AK: We're still learning a lot about how that side of the business works. It's especially tricky because there are so many distribution channels and dealing with getting copies of the book to stores can be remarkably tricky. It's harder to distribute games to Canada, for example, than I ever would have imagined.

CH: If you could go back to  when you were starting to develop Dungeon World and give yourself advice about the whole process, knowing what you know now, what would you say to yourself?

AK: You know, I love this kind of question because my answer is always such a flip one. I wouldn't tell myself to do anything differently. I'd just say "have fun, buddy" and watch things go the way they went. The thing is, if I'd been doing this alone, it'd be a different story but working with Sage has meant we can really play ping-pong with responsibility. Having a reliable partner is something I can't understate the value of. He's the Woz to my Jobs. The Arneson to my Gygax. Or maybe it's vice versa.

SL: I was all ready to reply with "oh way, no, I'm Jobs/Gygax" but you actually nailed it. It's funny, developing something in such an equal partnership now I look at other duos, anything from Page and Brin to the Mythbusters, and think "I get that." I also can't help trying to figure out which one of us is which (I'm Page and Hyneman, I think).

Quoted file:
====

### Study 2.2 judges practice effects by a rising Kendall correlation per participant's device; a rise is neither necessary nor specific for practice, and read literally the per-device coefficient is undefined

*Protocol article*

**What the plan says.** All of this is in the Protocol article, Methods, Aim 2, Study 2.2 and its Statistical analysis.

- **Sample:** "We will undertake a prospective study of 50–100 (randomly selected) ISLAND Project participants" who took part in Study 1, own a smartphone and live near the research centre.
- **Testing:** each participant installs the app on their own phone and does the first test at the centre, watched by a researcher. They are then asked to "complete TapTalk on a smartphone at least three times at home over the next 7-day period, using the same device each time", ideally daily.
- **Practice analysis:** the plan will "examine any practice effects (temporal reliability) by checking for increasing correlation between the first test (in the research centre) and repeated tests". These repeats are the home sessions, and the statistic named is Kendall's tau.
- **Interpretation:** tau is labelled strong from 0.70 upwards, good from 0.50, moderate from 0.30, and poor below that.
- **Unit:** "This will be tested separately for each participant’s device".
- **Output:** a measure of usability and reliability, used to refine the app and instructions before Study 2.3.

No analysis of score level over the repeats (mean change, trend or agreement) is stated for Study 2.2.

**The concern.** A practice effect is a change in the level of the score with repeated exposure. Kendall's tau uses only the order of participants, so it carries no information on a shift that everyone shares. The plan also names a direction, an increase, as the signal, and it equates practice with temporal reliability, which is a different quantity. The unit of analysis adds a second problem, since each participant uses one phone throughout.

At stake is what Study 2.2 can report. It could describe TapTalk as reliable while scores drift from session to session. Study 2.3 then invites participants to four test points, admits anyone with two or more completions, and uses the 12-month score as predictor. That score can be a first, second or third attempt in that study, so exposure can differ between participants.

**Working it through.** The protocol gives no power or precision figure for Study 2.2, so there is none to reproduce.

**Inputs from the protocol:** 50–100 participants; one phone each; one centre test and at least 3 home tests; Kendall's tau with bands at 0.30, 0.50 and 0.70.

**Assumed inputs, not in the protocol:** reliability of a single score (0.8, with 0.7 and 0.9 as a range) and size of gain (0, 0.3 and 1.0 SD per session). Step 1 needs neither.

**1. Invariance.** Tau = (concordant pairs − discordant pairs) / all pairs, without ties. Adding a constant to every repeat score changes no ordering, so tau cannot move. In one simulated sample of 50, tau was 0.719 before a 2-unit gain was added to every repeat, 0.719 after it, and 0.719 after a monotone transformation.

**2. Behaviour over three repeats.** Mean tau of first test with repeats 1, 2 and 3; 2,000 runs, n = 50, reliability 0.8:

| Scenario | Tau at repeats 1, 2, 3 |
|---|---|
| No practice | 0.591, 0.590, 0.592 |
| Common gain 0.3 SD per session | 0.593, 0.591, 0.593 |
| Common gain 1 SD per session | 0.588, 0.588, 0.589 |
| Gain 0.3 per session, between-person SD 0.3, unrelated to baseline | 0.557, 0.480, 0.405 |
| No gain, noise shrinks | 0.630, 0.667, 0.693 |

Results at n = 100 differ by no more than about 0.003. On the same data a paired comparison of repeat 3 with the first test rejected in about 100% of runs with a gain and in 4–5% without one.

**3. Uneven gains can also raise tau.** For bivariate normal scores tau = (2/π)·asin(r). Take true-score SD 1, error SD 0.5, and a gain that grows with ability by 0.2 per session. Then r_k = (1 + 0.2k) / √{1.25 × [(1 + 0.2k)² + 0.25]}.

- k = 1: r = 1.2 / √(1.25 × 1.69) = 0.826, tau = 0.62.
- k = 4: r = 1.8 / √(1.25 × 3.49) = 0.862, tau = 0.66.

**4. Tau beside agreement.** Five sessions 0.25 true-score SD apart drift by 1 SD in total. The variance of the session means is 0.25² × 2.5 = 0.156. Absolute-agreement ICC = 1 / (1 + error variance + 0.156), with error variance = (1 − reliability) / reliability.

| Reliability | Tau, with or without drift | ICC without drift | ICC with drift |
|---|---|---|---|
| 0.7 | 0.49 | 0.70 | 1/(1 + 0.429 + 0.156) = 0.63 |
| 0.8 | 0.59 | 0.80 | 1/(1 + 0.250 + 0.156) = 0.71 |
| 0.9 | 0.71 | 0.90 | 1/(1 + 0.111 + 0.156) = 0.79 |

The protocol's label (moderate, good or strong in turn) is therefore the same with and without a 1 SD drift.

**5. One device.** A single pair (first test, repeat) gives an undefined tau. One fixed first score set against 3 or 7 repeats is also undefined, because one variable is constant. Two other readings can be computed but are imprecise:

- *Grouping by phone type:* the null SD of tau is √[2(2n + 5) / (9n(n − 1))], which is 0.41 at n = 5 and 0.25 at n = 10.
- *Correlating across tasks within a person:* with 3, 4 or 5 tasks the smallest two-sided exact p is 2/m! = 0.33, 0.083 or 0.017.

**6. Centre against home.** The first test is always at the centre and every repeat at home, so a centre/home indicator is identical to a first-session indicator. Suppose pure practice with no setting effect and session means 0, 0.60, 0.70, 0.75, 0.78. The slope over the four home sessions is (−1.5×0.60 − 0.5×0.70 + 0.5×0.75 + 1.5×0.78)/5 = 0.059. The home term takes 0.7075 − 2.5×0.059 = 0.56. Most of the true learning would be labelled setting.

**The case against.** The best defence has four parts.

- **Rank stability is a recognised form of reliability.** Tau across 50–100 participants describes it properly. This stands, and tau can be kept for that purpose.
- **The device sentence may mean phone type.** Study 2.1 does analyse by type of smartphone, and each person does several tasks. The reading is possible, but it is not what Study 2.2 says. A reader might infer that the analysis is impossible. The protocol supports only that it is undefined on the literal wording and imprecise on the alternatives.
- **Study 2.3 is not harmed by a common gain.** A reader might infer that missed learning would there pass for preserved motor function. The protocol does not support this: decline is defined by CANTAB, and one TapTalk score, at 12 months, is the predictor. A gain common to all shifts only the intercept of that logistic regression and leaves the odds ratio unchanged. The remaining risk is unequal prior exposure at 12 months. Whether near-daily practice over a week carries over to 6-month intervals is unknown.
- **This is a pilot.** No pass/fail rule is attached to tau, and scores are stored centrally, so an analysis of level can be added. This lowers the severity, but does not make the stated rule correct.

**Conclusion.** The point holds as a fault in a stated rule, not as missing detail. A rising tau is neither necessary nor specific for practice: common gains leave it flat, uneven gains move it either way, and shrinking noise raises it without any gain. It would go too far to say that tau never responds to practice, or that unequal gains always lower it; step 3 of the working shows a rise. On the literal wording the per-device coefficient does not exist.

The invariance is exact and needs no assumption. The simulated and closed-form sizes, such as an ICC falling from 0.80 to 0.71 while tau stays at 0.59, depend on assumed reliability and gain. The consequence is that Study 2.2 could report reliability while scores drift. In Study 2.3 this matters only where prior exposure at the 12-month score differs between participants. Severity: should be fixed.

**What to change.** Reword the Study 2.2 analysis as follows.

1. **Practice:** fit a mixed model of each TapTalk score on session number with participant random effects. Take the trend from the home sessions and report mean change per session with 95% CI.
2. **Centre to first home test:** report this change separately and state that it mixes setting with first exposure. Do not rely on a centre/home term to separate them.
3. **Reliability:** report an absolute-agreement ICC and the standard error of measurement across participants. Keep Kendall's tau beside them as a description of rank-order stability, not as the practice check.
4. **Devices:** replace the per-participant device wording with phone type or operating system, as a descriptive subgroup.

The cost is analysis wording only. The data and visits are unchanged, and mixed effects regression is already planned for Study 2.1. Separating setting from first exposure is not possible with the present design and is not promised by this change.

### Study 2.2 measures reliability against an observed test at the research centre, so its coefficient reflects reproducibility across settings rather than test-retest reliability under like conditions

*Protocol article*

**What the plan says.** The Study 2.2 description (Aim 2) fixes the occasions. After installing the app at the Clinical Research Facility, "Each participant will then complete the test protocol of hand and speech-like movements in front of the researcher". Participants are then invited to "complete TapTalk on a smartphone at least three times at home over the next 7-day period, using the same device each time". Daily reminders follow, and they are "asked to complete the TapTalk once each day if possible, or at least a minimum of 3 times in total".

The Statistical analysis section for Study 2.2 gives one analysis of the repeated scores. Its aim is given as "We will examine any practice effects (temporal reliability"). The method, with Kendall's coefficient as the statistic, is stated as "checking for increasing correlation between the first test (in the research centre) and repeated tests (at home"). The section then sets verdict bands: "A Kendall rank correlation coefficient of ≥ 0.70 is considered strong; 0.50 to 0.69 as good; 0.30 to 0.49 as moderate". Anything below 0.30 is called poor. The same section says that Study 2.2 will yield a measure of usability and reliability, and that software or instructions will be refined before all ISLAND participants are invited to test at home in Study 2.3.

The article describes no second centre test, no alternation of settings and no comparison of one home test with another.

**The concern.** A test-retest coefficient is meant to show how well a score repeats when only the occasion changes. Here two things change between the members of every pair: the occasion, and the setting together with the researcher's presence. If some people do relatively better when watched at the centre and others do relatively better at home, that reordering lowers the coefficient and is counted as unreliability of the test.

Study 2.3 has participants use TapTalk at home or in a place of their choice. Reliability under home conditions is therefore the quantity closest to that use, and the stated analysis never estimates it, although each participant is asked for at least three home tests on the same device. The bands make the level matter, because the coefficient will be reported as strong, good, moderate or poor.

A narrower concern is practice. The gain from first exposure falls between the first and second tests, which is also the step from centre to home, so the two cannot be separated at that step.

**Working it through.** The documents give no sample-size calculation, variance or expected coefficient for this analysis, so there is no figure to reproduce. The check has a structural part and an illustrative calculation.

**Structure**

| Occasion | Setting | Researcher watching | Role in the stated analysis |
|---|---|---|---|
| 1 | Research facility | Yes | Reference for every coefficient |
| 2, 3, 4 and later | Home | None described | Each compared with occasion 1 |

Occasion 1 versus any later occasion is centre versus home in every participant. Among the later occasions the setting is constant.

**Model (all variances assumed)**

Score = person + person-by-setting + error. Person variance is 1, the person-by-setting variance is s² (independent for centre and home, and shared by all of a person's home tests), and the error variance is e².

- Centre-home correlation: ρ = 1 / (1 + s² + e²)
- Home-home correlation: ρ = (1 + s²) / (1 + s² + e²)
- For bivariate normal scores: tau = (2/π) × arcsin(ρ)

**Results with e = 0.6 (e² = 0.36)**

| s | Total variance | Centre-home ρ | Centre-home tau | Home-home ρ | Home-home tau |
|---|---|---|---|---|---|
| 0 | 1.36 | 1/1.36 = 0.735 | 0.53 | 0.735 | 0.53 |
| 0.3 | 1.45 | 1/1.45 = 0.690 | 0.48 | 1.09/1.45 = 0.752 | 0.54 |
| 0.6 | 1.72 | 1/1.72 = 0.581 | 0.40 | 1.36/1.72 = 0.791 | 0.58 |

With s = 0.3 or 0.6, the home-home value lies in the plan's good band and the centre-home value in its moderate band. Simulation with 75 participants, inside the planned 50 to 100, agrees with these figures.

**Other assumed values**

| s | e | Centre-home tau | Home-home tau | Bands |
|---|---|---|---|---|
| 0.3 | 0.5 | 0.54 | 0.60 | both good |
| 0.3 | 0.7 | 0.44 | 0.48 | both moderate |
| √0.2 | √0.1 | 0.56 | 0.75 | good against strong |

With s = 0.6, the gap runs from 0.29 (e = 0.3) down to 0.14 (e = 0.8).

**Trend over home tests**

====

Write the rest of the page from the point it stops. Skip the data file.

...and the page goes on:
Oh yeah, the actual question: a lot like Adam, I'd just tell myself to have fun. There are things that we've learned from, but I wouldn't want to keep my younger self from those learning experiences.

CH: What are some of the games around that are catching your attention and grabbing your play time right now?

SL: I love it when people ask this, because "tell me about games you're thinking about" is pretty much what I do even when people don't ask.

For RPGs I just played a bunch of Pendragon, which is a fantastic game of Arthurian legend. We had a great time playing within feudal power structures, which was the greatest part of the game for us. We've transitioned to Apocalypse World: Dark Age, [a play test of] Vincent Baker's Apocalypse World-based game inspired in part by Game of Thrones, which has so far hit many of the same things I was digging in Pendragon. It's still really early (we're providing him with play test feedback) but I have great hopes for it.

In Nomine [from Steve Jackson Games] has also been on my mind a lot recently. It's representative of one of those games where I feel like there's an amazing core buried under some stuff that doesn't really matter, some clunky bits, and way too much text. I don't know where that'll head.

Adam and I both play all kinds of games, so there's a lot of non-RPG stuff that's been grabbing my attention. The counter-insurgency boardgames of Volko Ruhnke (Cuba Libre, Andean Abyss, A Distant Plain), solo boardgames (The Hunters, Silent Victory), the latest Magic block, Titanfall, Strider, 60 Second Shooter. For me playing anything and everything is part of making games.